For Confucians, heaven sets up the moral virtues for humans and exerts powerful moral influences over human behavior. As nature, heaven represents all non-human phenomena—but humans have a positive role to play in keeping the harmony between heaven and earth. What exists in heaven can be studied, observed and grasped by humans investigating natural phenomena, social affairs, and the classic ancient texts; or by way of self-reflection of one's own heart and mind.
The ethical values of Confucianism involve developing self-dignity to realize one's potential, through:
- ren (humaneness)
- yi (rightness)
- li (ritual and propriety)
- cheng (sincerity)
- xin (truthfulness and personal integrity)
- zheng (loyalty for social coherence)
- xiao (the foundation of the family and state)
- zhong yong (the "golden mean" in common practice)
Is Confucianism a Religion?
A topic of debate among modern scholars is whether Confucianism qualifies as a religion. Some say it was never a religion, others that it was always a religion of wisdom or harmony, a secular religion with a focus on humanistic aspects of life. Humans can achieve perfection and live up to heavenly principles, but people have to do their best to fulfill their ethical and moral duties, without the assistance of deities.
Confucianism does involve ancestor worship and argues that humans are made up of two pieces: the hun (a spirit from heaven) and the po (soul from the earth). When a person is born, the two halves unite, and when that person dies, they separate and leave the earth. Sacrifice is made to the ancestors who once lived on earth by playing music (to recall the spirit from heaven) and spilling and drinking wine (to draw the soul from the earth.
The Writings of Confucius
This plaque from the People's Republic of China is part of a Tang Dynasty manuscript of the Analects of Confucius with Annotations by Cheng Hsuan unearthed in 1967 at Turfan, Sinkiang. The Analects of Confucius was an essential textbook for pupils in ancient China. This manuscript indicates the similarity of the education systems between Turfan and other parts of China. Bettmann / Getty Images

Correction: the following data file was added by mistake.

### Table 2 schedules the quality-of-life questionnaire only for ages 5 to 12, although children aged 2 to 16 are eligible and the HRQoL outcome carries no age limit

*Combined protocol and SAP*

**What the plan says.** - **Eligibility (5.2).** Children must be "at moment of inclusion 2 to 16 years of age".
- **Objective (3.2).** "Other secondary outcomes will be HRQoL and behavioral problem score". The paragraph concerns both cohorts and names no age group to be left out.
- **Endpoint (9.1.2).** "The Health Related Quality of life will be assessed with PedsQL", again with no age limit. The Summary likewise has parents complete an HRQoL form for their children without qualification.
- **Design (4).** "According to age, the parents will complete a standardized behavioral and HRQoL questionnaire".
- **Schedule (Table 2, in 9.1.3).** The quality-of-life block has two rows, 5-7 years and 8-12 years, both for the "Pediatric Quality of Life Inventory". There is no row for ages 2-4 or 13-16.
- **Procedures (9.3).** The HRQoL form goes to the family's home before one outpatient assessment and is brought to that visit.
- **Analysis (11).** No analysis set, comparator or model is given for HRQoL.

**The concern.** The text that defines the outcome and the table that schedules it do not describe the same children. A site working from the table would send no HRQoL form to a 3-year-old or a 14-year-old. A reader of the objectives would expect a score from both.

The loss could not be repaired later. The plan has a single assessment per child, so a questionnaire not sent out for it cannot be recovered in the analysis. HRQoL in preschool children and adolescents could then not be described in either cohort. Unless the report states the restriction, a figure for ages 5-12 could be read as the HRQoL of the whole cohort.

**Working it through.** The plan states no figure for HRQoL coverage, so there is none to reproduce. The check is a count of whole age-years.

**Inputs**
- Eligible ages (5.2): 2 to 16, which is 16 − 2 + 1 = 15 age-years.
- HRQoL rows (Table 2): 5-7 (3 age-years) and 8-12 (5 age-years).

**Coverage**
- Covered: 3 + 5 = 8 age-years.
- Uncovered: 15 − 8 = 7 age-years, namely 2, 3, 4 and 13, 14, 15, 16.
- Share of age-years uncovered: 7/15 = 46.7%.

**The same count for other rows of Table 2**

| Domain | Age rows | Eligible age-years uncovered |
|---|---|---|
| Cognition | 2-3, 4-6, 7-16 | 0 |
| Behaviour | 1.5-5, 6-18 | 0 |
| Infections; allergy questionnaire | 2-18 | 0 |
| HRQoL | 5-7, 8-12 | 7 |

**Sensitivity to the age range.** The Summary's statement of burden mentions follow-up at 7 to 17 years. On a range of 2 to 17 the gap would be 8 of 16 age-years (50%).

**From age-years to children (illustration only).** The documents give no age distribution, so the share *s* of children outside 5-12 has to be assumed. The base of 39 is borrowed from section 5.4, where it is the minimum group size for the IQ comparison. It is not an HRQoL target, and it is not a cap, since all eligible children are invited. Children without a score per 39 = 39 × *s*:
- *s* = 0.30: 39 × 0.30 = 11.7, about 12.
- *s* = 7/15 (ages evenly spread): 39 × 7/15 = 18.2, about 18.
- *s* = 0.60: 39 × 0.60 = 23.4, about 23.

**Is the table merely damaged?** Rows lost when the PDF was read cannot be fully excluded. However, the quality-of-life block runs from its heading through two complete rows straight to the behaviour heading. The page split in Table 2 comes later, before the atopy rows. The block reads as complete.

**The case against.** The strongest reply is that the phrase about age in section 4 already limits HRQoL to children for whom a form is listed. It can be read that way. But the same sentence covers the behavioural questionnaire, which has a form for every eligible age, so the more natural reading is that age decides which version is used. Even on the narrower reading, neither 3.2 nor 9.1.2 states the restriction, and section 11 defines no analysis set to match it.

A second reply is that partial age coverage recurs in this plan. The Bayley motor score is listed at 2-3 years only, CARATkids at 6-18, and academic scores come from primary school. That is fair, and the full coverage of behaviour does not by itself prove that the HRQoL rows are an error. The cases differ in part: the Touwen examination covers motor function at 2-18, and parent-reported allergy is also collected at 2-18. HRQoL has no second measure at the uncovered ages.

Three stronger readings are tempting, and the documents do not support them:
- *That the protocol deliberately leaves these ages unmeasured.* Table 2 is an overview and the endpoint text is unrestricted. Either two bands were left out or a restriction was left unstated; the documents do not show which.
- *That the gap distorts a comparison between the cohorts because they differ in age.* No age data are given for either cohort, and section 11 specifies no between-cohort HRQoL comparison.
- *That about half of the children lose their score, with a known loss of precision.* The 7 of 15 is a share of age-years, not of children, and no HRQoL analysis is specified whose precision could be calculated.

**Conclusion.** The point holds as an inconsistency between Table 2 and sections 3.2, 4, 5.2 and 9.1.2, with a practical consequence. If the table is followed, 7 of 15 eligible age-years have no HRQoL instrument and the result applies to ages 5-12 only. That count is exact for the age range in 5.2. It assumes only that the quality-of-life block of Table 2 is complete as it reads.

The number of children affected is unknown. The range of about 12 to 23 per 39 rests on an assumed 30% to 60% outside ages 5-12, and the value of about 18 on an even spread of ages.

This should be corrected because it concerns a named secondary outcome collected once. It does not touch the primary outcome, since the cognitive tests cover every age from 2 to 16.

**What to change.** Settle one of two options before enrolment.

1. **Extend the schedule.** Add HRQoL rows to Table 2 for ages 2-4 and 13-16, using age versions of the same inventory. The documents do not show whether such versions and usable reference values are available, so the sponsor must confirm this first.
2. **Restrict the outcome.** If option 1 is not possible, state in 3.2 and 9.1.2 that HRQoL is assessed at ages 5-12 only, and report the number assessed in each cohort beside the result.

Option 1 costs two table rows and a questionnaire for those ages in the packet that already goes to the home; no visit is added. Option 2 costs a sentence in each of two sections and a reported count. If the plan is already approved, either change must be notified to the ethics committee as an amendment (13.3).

Confucius is credited with writing or editing several works during his lifetime, categorized as the Five Classics and the Four Books. These writings range from historical accounts to poetry to autobiographical sentiments to rites and rituals. They have served as the backbone for civil reflection and governance in China since the end of the Warring States Period in 221 B.C.
The Five Classics are:
- The Book of Odes (a collection of poetry)
- The Book of Documents (historical events of ancient China)
- The Book of Changes (a book of divination, focusing on Yin and Yang)
- The Book of Rites (rituals and governance practices during the Zhou dynasty)
- The Spring and Autumn Annals (chronological record of the State of Lu)
The Four Books include:
- Analects (Confucius' teachings and conversations)
- The Great Learning (guide to self improvement by examining the world)
- The Doctrine of the Mean (guide to maintaining harmony in life)
- Mencius (collection of discussions between Confucius and Mencius)
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By Hirst, K. Kris.